Jean-Leon Gerome 'The Tulip Folly, Detail', 1882, France, Reproduction 200gsm A3 Vintage Classic Art Poster
A fascinating collection from France's Jean-Léon Gérôme, faithfully reproduced by World of Art and printed on quality 200gsm-thick four-star Green Star eco-friendly paper with a soft-satin low-sheen finish reducing the gloss effect allowing for a wider perspective of the image from different angles. Green star system approved paper is a universally recognised eco-responsibility paper based on the origin of the fibre and the manufacturing process. All our posters are standard A3 size and look beautiful with or without frames but if you're thinking of framing then a standard A3 frame will fit perfectly. All posters come with a thin white border.
Please note before ordering all our posters are reproduction posters
Standard A3 Size
16.53" x 11.69"
42cm x 29.7cm
420mm x 297mm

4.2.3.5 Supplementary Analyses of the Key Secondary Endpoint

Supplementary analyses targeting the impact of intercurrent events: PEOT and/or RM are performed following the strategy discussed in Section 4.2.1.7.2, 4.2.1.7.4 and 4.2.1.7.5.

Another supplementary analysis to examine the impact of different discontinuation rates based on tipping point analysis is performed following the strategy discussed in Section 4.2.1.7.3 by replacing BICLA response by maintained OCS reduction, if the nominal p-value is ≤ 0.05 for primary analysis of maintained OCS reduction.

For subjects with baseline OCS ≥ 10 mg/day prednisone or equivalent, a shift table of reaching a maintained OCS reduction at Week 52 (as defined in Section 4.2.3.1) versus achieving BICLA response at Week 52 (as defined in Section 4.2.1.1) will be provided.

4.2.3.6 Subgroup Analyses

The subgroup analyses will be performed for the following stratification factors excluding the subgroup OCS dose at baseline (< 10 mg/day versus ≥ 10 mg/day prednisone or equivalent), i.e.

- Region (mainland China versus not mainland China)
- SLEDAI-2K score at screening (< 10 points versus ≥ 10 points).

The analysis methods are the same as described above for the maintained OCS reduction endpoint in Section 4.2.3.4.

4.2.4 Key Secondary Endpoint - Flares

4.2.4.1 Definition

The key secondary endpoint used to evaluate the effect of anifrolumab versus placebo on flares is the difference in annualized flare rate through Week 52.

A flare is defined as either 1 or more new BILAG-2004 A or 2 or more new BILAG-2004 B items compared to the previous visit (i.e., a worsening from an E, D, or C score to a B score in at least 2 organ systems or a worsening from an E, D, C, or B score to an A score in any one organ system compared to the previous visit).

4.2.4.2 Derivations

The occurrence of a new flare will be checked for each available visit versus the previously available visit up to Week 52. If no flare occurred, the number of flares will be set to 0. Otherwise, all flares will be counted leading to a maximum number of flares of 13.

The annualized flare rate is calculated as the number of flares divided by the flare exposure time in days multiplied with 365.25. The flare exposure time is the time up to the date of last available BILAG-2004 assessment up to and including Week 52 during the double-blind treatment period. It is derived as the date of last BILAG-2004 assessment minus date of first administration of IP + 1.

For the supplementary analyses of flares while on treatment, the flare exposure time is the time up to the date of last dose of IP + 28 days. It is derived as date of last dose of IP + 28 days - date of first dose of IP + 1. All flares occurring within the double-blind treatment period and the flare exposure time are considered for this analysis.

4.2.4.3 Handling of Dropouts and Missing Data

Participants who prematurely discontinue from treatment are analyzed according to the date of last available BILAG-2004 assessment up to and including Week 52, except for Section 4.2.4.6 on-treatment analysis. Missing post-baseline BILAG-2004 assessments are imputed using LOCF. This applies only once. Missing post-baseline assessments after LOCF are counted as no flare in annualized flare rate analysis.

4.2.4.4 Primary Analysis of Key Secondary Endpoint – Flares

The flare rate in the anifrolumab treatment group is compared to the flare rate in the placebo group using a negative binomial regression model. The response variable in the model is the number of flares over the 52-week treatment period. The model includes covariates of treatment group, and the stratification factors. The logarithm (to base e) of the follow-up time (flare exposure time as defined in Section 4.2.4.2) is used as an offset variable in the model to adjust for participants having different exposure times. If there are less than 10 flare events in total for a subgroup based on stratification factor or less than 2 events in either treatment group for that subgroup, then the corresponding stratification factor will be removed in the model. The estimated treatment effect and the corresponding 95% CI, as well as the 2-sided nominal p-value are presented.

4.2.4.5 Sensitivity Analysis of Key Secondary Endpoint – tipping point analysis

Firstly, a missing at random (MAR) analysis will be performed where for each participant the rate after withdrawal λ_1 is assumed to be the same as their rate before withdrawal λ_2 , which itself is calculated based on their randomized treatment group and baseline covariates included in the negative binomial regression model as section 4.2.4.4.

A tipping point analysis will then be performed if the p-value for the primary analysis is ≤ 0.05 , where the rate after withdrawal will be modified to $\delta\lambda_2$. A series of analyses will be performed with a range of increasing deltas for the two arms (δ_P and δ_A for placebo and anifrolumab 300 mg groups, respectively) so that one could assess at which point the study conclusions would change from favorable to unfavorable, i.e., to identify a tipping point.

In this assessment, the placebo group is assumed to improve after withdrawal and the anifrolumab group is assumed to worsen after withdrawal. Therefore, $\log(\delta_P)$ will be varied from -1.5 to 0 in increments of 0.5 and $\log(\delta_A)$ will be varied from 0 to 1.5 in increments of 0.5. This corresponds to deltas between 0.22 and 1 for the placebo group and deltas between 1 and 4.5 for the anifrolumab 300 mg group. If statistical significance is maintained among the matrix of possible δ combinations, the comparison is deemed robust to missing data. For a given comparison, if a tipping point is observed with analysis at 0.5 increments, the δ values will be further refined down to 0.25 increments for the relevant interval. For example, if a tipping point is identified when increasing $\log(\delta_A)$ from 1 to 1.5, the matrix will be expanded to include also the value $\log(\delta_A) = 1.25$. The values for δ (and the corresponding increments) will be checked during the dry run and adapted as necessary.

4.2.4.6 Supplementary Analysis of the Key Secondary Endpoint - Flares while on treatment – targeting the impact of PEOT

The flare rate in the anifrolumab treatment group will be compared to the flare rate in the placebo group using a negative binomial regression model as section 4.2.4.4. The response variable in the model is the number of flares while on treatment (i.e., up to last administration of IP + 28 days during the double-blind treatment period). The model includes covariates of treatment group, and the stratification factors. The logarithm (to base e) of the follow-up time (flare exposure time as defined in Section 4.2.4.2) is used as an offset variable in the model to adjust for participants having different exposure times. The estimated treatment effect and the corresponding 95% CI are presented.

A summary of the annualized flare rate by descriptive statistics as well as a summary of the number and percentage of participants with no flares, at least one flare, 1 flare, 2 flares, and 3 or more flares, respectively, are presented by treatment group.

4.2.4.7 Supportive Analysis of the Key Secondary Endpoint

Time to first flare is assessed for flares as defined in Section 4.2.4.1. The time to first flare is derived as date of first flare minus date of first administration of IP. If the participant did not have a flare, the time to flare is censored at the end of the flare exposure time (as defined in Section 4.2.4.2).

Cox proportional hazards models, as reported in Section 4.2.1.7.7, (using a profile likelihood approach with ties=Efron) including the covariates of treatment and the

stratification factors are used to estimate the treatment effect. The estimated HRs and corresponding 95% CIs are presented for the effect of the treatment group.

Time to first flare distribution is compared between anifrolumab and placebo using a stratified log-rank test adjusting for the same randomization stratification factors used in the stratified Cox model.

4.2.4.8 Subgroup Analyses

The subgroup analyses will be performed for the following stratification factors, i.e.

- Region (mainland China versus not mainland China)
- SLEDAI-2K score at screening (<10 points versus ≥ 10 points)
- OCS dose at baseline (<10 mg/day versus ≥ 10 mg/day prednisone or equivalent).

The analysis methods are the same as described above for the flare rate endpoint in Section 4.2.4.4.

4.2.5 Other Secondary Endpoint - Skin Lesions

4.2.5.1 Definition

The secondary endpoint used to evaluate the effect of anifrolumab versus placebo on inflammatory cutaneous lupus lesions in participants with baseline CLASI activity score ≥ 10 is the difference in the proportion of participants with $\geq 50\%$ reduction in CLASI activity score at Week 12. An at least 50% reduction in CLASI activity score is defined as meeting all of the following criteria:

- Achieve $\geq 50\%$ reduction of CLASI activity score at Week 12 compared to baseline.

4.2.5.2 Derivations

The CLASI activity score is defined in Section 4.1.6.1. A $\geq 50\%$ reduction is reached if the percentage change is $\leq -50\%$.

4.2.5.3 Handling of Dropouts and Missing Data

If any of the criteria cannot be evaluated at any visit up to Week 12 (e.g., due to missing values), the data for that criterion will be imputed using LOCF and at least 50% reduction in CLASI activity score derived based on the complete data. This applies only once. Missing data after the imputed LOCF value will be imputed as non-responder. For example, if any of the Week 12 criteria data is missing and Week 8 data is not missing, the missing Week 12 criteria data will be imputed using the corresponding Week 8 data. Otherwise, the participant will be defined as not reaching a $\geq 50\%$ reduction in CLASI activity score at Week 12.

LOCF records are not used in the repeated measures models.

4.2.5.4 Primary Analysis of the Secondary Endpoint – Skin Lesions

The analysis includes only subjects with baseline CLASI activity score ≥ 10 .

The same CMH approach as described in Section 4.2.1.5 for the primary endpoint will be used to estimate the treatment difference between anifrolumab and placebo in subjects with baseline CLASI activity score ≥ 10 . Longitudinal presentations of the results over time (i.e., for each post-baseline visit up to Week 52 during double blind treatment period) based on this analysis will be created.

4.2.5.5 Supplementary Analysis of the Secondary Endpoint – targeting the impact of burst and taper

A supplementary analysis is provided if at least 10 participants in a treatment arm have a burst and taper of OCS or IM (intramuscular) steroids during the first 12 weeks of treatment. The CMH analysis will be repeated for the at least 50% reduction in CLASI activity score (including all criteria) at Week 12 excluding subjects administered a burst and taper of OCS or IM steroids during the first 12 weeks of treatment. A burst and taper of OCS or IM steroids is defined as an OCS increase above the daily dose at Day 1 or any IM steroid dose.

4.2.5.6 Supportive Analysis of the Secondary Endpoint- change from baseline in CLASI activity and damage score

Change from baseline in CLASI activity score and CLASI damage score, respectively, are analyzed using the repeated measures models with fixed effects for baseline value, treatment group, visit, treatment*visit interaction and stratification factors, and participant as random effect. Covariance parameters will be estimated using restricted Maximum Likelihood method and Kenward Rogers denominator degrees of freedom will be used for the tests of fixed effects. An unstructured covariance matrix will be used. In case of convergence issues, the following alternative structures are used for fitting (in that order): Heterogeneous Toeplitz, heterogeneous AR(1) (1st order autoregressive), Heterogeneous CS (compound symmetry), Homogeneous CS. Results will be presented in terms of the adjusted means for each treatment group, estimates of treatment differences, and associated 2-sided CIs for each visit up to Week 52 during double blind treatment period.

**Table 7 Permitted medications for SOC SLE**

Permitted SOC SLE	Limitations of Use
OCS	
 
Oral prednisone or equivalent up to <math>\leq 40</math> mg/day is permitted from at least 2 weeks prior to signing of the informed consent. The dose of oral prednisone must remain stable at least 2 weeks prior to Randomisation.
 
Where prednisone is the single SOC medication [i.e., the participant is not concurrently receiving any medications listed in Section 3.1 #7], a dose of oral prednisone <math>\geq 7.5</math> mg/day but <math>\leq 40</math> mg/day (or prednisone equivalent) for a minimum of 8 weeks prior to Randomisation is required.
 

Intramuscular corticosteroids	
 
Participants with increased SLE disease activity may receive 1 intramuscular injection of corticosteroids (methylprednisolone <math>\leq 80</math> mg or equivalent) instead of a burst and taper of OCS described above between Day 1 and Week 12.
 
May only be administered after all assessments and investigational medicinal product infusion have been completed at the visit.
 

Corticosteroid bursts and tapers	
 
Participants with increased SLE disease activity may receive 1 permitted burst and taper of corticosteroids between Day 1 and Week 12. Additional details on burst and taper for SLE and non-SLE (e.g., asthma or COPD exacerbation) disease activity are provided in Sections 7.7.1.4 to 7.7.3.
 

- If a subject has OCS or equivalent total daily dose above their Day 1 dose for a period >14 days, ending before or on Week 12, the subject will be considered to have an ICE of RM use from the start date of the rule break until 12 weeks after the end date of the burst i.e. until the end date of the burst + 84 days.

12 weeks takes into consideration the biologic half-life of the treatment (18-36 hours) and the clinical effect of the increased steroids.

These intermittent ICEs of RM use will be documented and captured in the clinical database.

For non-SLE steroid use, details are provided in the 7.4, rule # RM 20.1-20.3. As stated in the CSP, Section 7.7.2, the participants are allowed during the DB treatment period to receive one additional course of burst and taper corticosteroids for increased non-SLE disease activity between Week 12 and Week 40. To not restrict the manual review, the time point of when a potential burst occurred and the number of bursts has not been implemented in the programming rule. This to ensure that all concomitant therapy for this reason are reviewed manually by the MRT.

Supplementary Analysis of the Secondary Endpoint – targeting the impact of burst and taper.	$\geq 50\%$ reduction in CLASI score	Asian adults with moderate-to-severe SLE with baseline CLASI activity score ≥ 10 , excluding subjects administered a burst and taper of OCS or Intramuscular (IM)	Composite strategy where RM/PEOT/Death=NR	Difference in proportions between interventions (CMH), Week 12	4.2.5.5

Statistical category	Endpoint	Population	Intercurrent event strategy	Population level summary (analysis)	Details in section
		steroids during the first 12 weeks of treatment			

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Jean-Léon Gérôme (1824 –1904) was a French painter and sculptor in the style now known as Academicism. The range of his oeuvre included historical painting, Greek mythology, Orientalism, portraits, and other subjects, bringing the Academic painting tradition to an artistic climax. He is considered one of the most important painters from this academic period, and in addition to being a painter, he was also a teacher with a long list of students. In 1852, Gérôme received a commission by Alfred Emilien Comte de Nieuwerkerke, Surintendant des Beaux-Arts to the court of Napoleon III, for the painting of a large historical canvas, The Age of Augustus. In this canvas he combines the birth of Christ with conquered nations paying homage to Augustus. Thanks to a considerable down payment, he was able to travel in 1853 to Constantinople, together with the actor Edmond Got. This would be the first of several travels to the East: in 1854 he made another journey to Greece and Turkey and the shores of the Danube, where he was present at a concert of Russian conscripts, making music under the threat of a lash. In 1856, he visited Egypt for the first time. This would herald the start of many orientalist paintings depicting Arab religion, genre scenes and North African landscapes.